Wolfgang Gartner Hits Hip-Hop out of Harder


Ayeyi Aboagye
Staff Writer

Photo by Ayeyi Aboagye

Though hip-hop icon, Snoop Dogg, rallied crowds of students by the thousands this past Sunday at the University of California Santa Barbara’s 34th annual music festival, Extravaganza, it was quite evident that Grammy-nominated house DJ Wolfgang Gartner stole the show.

Snoop Dogg, the event’s headlining act, drew in an incredibly large crowd as he closed the show with many jiving hip-hop tunes from the 90s. However, it was the heavy bass and hard-hitting electro-house beats of Wolfgang Gartner that really got the crowd pumped on Sunday. Aside from the music, event goers enjoyed getting free airbrush tattoos, snacking on refreshments and browsing the artwork on display submitted by fellow UCSB students.

First onstage was UCSB’s own Battle of the Bands winner, The Fire Department. The group opened the show after a half hour delay that left students antsy and itching for the sound of some live music. Their unique blend of jazz, hip-hop, reggae and funk got the crowd on their feet, dancing and singing along with the band. Even Iration, one of the other artists performing that day, agreed that the Santa Barbara band was quite talented.

“We were just watching them. They’ve got a really good groove,” said Adam Taylor, Iration’s bassist. “They’re kind of jammy but they’ve got a little bit of a reggae sound. I just heard someone liken him [The Fire Department’s lead singer] to Stevie Wonder, so that’s a pretty big compliment.”

The group ended their set with a cover of MGMT’s “Electric Feel” that had the entire stadium jamming along with them.

Next up was Surfer Blood, an indie-rock group from Palm Beach, Florida. The band set the mood with their opening song, “Floating Vibes,” off their album, Astro Coast.

“We were just really excited about the prospect of getting to play another show while doing this record,” said John Paul Pitts, the lead vocalist for Surfer Blood, about playing at Extravaganza. “It’s good to take a day off from the studio.”

The band has plans to finish up their latest album and then tour with Death Cab for Cutie in late July.

Santa Barbara natives, Iration, who had a huge following at Sunday’s event, entertained the crowd with their chill reggae tunes during their hour-long set. Playing popular hits such as “Time Bomb” and “Cookie Jar,” the band had the audience head-bobbing and swaying along with them.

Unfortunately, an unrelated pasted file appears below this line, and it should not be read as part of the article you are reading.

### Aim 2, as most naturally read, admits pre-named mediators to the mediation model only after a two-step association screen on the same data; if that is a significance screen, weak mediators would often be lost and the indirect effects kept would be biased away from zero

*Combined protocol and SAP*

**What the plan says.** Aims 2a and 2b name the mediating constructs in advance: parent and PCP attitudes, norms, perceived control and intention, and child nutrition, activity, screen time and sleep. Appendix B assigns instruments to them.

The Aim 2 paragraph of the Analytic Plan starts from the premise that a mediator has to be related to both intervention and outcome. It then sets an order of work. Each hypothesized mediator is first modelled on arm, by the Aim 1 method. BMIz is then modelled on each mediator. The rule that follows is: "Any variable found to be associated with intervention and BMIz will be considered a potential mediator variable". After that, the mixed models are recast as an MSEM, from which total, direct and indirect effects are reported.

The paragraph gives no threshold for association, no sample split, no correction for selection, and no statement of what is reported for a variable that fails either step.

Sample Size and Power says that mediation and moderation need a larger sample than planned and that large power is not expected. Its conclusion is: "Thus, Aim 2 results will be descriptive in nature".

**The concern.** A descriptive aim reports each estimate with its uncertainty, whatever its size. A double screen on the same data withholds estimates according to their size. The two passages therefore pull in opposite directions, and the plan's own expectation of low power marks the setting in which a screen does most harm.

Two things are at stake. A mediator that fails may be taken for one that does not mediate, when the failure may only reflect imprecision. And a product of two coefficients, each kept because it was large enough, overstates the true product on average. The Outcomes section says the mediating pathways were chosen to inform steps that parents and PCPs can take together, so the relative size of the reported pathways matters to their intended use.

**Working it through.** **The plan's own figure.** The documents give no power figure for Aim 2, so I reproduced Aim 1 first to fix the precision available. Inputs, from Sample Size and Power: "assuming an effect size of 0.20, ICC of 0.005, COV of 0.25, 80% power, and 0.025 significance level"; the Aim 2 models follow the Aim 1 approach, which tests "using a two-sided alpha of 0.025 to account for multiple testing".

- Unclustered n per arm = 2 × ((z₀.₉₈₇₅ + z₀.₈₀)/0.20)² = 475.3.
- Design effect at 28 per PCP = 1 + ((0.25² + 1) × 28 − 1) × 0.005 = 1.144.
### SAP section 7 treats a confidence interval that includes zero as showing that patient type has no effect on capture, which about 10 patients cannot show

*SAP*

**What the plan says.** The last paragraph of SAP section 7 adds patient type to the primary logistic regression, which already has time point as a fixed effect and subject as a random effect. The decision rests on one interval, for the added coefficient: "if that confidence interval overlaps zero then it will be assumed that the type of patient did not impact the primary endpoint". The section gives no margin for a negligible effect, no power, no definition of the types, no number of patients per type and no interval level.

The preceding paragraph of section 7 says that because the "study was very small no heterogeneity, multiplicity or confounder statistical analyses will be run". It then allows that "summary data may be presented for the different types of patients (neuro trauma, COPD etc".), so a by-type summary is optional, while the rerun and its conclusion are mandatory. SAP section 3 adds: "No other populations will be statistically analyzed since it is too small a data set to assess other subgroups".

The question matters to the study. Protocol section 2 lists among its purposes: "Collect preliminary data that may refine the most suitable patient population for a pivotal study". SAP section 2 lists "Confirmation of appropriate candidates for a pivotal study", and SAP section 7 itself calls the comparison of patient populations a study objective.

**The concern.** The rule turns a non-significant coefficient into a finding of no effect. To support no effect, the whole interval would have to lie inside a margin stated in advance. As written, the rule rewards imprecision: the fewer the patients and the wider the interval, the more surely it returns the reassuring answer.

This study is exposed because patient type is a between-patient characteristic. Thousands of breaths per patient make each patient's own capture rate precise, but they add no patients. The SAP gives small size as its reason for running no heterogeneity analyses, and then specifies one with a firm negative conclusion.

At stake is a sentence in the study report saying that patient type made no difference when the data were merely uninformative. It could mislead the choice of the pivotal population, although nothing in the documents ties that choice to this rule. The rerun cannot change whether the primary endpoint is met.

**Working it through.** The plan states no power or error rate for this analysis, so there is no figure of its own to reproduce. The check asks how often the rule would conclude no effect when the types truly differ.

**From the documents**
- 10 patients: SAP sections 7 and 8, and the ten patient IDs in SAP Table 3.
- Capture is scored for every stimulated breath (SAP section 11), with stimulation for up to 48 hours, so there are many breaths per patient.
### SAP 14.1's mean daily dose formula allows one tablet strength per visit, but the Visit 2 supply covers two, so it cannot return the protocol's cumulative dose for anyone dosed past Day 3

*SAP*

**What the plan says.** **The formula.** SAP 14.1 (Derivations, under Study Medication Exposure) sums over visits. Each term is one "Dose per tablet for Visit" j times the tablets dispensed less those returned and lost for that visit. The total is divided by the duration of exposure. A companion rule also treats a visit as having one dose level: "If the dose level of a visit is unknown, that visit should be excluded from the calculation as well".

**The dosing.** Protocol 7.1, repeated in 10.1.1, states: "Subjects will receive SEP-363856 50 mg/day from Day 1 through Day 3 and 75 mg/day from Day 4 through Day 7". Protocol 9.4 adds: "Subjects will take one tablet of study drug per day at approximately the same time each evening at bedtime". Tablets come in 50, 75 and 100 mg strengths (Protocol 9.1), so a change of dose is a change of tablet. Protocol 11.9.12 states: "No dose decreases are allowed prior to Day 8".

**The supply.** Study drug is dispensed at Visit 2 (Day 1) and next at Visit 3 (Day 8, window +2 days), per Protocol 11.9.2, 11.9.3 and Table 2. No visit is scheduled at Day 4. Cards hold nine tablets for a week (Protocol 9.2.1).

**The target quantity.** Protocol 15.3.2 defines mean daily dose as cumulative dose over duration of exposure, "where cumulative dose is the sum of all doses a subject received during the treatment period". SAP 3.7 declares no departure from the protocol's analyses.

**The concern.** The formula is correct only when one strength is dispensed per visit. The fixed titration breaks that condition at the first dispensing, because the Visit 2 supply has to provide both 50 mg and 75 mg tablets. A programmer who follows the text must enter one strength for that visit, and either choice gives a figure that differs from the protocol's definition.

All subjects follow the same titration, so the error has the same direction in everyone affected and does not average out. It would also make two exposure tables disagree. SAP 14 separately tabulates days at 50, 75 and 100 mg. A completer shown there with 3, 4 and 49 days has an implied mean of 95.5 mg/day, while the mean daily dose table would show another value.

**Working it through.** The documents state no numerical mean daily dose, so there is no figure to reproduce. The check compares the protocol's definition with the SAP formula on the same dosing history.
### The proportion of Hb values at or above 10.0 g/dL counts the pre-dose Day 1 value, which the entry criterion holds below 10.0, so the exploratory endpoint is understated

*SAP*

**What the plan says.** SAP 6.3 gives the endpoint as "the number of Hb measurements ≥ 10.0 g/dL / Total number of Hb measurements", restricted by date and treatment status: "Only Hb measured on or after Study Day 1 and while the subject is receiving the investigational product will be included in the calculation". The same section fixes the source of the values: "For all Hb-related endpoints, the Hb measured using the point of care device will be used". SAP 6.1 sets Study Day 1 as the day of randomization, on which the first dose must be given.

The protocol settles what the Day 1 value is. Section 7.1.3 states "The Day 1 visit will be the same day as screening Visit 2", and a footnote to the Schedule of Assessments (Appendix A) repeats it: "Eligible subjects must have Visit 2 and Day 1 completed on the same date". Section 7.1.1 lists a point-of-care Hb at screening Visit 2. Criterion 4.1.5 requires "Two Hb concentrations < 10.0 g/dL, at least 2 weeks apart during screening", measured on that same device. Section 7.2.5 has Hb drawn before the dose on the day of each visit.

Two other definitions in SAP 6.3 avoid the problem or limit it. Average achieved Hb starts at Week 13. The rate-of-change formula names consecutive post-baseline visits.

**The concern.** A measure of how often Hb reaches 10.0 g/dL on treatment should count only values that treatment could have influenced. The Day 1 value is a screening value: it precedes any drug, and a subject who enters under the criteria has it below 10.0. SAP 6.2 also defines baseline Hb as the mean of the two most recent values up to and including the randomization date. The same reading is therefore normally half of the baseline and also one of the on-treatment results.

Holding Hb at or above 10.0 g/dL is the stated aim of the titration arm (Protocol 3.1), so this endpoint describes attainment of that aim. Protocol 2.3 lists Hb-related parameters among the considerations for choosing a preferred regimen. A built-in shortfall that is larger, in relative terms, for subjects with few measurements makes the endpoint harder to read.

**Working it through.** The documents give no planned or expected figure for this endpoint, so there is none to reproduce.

“When we started the band, Extravaganza was something that we always wanted to do. Our two goals were always to play the Santa Barbara Bowl, which we’ve been able to do two years in a row, and to play at Extravaganza so we’re pretty stoked,” said Kai Rediske, who is a vocalist and percussionist for Iration.

Throughout the show, the group made shout outs to UCSB students, mostly referencing Isla Vista culture.

“It’s pretty cool,” said Taylor. “Half the band is Gauchos and UCSB grads so it’s pretty cool to come full circle. The band actually started a couple blocks that way.”

Following Iration, Wolfgang Gartner took the stage to get the crowd pumped for the headlining act. Students were excitedly jumping and dancing to his wild electro-house beats as he played popular dance hits like “Illmerica” and “There and Back.”

“Wolfgang Gartner was shredding the turntables like no other,” said Sam Brink, a first-year undeclared major.

The energy during Wolfgang’s performance was incredible; the DJ definitely got the crowd excited for Snoop Dogg’s headlining act.

After students enjoyed nearly six hours of live music, the king of rap was finally ready to make his appearance, drawing in the largest crowd of the day. After much anticipation and a dramatic entrance, Snoop began his performance. He played a collection of 90s hits, including “Gin and Juice” and “What’s My Name.”

Towards the end of his set, he gave a sentimental speech to the students of UCSB, saying, “If I’d have gone to college, I’d have gone to UCSB. And I’d have majored in pimpology!”

He then led the crowd to sing along with him as he performed one of his newer songs, “Young, Wild, and Free.”

Plenty of students mentioned a nostalgia aspect as part of their enjoyment of Snoop Dogg’s set.

“I liked being able to sing along to all his songs and the feeling of nostalgia that I had during his performance,” said Carolyn Sheline, a first-year undeclared major.

“I loved Snoop Dogg,” said Edwin Serrano, a third-year sociology major. “Despite the crowd and limited space to move around in, it was all worth it and brought small flashbacks to how my experience was at Coachella.”